Comparisons to Francesco de Goya abound: to his Disasters of War (1810s), and especially to The Third of May, 1808 (1814, Museo del Prado, Madrid). To that last, Goya gave faces to a generalized crowd; as with Botero, the soldiers are ciphers. Today, everyone is ready for their close-up, and can create and distribute it on their own, and have it used in evidence against them. Picasso and Rousseau were interested in the emotions of war, not the individuals caught in its path, and certainly not the perpetrators. War is general, blurred by speed and heightened emotion. Pain is specific and stops time. Botero’s uniform handling robs living victims of their voice, diminishes them to icons or simulacra; though not as removed as the soldiers, they are a giant step from being human beings. We know each other by our eyes, our voices, our expressions. We do not get to know the victims of Abu Ghraib, and it is clear Botero does not know them. I recall a line by C. S. Lewis: "How can the gods meet us face to face till we have faces?" (Till We Have Faces, 1956) No one today is as outraged by Goya’s Third of May as Goya was himself. (And Goya painted that scene six years after the events, at the request of the Spanish government. Who will commission the "official" Abu Ghraib artworks? It’s not too late.) No one is completely immune to it, either. There is no solace, historical or otherwise, in Abu Ghraib.

For all the art world’s fixation on video and "new media," more traditional forms—the photograph, the painting—still carry a powerful charge. Botero’s minor masterpieces outshine the competition. This has not been a great era for protest or agitprop art, despite some fine works in augmented reality and plentiful, perhaps too plentiful, subjects from which to draw. Where is the great work from the Occupy movement, the Arab Spring, or in opposition to the US government’s domestic surveillance programs? There are good works, but no classics, and dismaying silence from most important artists. The Picassos of today—God help us, Jeff Koons and Damien Hirst2—produce gilded fiddles for every burning Rome, "timeless" works in the sense that they are devoid of any connection to world events.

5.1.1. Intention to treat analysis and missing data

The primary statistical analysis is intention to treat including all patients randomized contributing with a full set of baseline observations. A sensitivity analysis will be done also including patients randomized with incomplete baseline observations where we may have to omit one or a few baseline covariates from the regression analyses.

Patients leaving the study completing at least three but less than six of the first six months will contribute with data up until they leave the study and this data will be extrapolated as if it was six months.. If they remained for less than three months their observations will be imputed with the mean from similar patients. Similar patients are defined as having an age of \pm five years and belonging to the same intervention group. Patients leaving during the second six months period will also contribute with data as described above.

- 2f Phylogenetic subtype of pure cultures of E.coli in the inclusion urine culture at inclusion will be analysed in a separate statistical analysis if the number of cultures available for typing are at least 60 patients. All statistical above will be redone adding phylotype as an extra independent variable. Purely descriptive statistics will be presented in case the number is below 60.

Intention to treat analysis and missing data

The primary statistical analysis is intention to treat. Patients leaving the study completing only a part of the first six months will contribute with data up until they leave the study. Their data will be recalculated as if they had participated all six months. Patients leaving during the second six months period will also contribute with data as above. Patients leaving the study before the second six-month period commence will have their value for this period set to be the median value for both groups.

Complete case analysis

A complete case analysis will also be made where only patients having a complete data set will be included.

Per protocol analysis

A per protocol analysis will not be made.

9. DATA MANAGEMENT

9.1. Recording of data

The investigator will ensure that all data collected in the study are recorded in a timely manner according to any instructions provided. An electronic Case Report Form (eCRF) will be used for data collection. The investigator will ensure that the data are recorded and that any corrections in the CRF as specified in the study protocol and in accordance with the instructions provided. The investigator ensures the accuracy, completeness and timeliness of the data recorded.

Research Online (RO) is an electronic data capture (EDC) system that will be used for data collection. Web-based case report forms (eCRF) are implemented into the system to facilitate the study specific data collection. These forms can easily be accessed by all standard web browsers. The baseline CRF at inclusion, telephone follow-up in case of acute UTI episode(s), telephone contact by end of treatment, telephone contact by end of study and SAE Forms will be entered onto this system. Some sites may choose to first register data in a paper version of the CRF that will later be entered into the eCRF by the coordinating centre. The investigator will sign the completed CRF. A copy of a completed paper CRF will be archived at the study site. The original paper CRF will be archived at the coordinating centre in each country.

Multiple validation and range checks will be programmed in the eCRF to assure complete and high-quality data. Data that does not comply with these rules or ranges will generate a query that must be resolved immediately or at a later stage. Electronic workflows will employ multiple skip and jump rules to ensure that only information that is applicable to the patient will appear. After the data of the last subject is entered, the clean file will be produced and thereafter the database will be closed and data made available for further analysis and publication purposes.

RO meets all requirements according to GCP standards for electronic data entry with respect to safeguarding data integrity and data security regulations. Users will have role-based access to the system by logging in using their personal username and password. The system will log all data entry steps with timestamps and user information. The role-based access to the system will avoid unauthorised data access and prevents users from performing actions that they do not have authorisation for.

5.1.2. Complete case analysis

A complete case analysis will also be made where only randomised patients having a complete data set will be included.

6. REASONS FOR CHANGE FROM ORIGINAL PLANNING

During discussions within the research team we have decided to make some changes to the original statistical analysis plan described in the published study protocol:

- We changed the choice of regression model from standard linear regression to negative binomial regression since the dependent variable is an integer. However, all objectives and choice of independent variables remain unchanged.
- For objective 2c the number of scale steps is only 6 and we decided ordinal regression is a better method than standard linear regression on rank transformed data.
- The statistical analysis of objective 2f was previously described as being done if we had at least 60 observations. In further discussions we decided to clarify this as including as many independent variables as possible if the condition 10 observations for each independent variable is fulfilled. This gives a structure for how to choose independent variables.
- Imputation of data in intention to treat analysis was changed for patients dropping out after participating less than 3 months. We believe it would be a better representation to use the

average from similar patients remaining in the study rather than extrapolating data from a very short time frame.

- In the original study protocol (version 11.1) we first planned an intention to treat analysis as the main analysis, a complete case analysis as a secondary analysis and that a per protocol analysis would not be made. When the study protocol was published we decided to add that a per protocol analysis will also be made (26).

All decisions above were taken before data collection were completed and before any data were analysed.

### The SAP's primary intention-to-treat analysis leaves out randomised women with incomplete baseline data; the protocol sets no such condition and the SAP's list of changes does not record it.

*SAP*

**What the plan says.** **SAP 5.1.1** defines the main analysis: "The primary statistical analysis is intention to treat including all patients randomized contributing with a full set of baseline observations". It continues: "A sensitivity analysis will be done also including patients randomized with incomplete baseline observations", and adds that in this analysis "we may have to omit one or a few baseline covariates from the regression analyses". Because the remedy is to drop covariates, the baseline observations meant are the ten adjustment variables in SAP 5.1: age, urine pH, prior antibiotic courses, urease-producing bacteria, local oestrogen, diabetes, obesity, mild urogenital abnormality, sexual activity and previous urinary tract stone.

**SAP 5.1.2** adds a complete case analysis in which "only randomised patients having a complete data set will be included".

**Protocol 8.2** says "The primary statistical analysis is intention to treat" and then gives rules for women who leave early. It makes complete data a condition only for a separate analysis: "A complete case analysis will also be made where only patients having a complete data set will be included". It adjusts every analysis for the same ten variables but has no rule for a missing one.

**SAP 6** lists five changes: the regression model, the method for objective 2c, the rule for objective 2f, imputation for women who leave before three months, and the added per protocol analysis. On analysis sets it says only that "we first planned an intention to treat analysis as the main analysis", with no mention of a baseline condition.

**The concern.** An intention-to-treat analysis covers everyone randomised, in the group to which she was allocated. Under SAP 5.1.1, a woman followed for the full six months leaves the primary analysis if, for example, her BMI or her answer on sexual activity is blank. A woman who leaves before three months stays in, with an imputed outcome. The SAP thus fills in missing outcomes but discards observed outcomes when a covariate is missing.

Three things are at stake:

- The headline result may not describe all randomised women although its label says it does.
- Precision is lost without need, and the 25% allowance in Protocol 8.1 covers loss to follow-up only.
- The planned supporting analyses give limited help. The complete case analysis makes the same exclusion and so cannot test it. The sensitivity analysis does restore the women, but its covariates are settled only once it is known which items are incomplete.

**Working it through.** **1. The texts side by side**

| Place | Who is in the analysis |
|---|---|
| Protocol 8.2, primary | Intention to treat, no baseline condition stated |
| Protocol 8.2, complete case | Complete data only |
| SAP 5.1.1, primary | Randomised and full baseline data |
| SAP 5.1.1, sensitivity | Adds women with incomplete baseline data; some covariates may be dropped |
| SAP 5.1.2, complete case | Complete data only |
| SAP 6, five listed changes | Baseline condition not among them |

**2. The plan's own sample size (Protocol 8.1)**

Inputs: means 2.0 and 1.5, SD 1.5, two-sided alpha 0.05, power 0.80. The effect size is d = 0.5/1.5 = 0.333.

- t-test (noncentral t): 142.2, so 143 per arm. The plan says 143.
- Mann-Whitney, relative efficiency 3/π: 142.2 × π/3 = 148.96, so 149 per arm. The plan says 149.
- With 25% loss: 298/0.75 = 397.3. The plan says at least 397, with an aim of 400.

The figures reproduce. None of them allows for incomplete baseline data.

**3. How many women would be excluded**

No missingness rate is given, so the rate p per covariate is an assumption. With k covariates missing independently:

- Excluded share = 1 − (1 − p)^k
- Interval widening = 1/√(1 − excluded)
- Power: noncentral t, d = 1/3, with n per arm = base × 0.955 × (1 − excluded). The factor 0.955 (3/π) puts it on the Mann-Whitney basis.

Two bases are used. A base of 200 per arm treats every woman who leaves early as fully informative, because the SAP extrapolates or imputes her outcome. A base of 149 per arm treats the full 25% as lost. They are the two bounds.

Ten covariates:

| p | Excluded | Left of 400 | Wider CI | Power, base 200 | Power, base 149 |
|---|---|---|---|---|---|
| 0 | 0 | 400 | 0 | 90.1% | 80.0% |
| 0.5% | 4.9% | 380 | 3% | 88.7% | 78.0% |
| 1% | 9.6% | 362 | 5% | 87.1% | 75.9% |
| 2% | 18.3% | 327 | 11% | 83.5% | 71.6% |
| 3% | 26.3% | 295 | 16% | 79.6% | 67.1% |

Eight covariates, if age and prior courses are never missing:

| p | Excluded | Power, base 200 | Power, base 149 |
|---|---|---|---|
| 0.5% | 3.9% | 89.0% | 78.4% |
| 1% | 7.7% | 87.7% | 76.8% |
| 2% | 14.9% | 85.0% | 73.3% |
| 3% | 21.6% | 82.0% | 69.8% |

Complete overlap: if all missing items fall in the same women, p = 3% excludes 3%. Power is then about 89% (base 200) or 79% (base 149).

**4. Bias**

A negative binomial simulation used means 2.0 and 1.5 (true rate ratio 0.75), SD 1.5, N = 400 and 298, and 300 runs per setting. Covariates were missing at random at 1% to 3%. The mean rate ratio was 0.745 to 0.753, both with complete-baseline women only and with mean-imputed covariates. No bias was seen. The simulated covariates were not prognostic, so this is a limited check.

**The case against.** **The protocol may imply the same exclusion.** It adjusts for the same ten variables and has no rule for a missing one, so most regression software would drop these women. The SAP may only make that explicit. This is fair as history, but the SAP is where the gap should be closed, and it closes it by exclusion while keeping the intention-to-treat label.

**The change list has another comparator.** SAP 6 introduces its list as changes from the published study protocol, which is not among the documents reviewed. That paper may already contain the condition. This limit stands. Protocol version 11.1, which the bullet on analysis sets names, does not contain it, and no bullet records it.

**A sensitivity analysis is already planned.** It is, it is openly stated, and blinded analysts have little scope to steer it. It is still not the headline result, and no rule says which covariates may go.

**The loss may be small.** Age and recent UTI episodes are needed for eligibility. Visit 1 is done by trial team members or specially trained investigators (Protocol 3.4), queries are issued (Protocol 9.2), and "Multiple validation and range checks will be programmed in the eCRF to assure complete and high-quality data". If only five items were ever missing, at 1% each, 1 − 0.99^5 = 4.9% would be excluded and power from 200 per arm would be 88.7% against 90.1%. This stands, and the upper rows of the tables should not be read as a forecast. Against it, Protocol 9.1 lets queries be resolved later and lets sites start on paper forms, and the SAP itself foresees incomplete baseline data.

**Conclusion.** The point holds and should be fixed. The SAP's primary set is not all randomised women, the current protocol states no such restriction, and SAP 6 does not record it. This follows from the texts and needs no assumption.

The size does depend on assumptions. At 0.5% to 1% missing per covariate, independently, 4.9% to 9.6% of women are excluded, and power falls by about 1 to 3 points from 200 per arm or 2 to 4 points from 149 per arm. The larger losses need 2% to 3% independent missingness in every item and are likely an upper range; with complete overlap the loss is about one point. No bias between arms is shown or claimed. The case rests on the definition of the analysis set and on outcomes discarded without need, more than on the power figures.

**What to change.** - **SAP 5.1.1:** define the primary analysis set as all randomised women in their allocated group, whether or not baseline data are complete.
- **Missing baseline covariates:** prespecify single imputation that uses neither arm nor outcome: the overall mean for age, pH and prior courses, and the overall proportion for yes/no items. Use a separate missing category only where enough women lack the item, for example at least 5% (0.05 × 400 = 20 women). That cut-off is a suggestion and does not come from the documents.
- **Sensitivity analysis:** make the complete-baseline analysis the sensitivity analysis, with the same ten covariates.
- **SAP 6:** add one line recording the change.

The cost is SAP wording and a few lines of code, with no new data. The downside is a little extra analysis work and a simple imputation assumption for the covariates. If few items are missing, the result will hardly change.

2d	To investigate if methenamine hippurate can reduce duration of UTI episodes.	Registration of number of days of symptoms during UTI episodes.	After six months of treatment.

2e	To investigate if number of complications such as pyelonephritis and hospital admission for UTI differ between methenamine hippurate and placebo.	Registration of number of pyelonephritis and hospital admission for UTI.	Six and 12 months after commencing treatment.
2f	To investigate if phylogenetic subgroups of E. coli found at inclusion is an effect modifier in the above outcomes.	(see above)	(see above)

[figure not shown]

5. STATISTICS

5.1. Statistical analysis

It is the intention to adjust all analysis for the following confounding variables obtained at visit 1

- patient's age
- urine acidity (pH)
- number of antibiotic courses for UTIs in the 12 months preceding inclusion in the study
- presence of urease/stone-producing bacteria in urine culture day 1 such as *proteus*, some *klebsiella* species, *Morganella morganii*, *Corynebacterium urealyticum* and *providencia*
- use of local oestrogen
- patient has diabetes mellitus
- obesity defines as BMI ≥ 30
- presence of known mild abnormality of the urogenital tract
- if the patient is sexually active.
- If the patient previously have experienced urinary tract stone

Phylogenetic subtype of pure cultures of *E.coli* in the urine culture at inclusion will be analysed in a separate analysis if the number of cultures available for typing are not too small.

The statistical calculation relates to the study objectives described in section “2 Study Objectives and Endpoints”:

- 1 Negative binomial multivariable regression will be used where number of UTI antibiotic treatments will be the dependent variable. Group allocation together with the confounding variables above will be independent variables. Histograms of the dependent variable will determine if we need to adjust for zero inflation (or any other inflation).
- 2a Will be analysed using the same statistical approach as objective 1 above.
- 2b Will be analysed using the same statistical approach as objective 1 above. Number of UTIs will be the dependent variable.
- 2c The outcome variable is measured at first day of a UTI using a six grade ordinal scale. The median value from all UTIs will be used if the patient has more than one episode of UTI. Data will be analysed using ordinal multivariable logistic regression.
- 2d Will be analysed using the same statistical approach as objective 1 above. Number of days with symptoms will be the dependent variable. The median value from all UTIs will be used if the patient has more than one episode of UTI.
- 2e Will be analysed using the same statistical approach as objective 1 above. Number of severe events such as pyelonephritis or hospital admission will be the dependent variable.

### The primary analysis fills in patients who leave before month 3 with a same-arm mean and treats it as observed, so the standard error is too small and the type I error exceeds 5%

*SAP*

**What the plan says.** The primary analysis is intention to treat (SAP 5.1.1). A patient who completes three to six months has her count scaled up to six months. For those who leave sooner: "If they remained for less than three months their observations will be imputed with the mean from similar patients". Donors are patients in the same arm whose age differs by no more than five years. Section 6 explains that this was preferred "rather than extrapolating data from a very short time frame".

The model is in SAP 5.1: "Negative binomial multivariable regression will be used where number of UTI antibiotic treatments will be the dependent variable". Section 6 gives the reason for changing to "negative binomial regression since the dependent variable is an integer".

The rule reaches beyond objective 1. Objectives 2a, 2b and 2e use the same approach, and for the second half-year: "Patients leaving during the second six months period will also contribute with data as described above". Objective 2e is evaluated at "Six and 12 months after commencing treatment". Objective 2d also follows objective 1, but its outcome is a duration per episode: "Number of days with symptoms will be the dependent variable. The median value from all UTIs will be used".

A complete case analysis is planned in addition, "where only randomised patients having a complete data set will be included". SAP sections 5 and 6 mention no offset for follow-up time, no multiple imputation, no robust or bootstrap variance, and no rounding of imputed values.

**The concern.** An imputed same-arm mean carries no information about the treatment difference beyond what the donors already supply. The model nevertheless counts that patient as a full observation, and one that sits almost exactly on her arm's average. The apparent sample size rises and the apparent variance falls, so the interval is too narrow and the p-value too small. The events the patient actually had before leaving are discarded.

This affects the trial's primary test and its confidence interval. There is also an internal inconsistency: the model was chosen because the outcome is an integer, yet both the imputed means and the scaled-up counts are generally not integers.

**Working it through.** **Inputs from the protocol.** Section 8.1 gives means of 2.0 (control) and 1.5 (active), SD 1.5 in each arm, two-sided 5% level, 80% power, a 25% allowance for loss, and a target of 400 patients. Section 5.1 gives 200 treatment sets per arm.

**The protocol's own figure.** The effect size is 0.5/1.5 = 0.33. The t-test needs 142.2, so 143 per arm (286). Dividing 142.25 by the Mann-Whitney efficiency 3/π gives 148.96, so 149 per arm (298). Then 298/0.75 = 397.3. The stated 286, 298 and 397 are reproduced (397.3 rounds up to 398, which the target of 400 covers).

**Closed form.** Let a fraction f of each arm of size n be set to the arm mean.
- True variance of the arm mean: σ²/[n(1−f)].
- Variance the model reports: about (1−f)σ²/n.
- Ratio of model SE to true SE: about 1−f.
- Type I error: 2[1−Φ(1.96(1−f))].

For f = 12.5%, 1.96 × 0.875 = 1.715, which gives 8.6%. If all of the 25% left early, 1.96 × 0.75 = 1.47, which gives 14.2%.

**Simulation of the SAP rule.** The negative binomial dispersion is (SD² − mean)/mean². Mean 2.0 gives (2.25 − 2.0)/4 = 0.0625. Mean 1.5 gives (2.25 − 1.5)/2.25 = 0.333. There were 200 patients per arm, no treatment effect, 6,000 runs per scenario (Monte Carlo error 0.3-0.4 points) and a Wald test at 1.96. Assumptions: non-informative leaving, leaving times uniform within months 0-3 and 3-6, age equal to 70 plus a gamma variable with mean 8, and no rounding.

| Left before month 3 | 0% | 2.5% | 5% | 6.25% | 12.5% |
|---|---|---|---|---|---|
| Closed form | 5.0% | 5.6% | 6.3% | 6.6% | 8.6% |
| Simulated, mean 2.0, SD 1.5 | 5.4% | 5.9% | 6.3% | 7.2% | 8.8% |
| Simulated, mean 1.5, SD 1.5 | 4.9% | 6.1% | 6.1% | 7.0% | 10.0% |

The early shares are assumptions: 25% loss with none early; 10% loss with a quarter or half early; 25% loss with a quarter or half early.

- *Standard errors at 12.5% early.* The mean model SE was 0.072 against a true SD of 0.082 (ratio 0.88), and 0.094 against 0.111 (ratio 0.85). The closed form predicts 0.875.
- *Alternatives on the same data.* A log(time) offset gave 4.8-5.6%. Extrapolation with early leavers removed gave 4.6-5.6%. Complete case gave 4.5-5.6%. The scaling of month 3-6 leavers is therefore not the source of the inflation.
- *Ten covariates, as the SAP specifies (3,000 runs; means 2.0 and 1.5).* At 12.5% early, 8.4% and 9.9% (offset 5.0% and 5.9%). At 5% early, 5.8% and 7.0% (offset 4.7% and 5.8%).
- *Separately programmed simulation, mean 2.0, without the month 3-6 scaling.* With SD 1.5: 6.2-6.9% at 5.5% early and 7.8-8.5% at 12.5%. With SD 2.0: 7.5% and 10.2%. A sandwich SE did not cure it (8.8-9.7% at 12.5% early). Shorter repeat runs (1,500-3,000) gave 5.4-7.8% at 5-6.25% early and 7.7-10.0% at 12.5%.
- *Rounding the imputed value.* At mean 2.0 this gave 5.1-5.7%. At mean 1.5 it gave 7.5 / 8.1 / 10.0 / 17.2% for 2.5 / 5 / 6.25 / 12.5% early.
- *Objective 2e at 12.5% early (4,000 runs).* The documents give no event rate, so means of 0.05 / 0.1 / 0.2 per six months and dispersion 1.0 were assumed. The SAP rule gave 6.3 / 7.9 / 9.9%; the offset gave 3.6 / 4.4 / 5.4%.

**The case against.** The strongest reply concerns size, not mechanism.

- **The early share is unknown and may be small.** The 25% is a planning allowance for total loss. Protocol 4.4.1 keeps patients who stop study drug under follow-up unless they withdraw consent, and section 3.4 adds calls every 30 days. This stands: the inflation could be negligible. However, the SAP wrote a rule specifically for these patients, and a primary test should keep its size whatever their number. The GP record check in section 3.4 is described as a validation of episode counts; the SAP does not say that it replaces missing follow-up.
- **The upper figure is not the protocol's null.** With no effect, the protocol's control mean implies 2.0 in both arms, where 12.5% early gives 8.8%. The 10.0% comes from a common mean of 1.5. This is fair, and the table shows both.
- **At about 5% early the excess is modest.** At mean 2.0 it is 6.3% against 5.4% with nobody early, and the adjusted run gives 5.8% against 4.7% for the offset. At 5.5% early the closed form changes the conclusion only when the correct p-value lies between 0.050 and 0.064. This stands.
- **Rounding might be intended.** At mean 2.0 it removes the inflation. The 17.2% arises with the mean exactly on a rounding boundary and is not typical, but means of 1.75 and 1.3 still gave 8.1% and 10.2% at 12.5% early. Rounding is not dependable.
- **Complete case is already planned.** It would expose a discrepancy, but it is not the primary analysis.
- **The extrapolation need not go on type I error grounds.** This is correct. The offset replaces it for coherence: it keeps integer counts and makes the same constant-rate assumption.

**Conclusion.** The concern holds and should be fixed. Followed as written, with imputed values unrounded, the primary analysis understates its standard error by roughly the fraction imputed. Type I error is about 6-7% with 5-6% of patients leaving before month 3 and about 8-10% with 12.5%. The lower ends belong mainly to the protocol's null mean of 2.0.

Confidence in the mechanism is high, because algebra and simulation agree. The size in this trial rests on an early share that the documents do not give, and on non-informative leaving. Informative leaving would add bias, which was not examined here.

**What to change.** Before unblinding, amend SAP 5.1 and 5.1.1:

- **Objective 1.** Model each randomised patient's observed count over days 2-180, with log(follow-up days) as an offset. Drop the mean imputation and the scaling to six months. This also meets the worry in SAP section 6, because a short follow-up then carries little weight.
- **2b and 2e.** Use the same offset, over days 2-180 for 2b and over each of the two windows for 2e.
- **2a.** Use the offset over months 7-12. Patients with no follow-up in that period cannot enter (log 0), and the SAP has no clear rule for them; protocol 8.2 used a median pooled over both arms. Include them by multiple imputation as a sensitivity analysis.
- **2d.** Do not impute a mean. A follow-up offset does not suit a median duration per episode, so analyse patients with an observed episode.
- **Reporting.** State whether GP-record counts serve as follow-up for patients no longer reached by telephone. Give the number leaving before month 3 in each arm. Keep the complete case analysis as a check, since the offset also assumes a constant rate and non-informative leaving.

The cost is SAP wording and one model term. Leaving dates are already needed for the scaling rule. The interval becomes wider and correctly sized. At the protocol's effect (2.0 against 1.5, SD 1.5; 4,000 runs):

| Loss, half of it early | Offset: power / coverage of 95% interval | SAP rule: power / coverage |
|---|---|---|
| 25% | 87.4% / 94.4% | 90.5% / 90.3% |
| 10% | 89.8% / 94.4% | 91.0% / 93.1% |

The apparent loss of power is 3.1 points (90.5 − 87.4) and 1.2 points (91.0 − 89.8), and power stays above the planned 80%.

And consider Robert Rauchenberg’s suite of illustrations for Dante’s Inferno (1959-60). Rauschenberg had always deconstructed the original context of elements in his works (his term "combines" refers to the assemblage of disparate elements) that when he reversed himself he produced a completely unexpected result—and his finest series. What Botero did, like Picasso and Rauschenberg, is to break with his established style or subject matter and set a new precedent. Picasso and Rauschenberg continued to dabble occasionally in political art. Sadly, Botero has not carried this new direction forward; neither has it left any imprint on his subsequent works.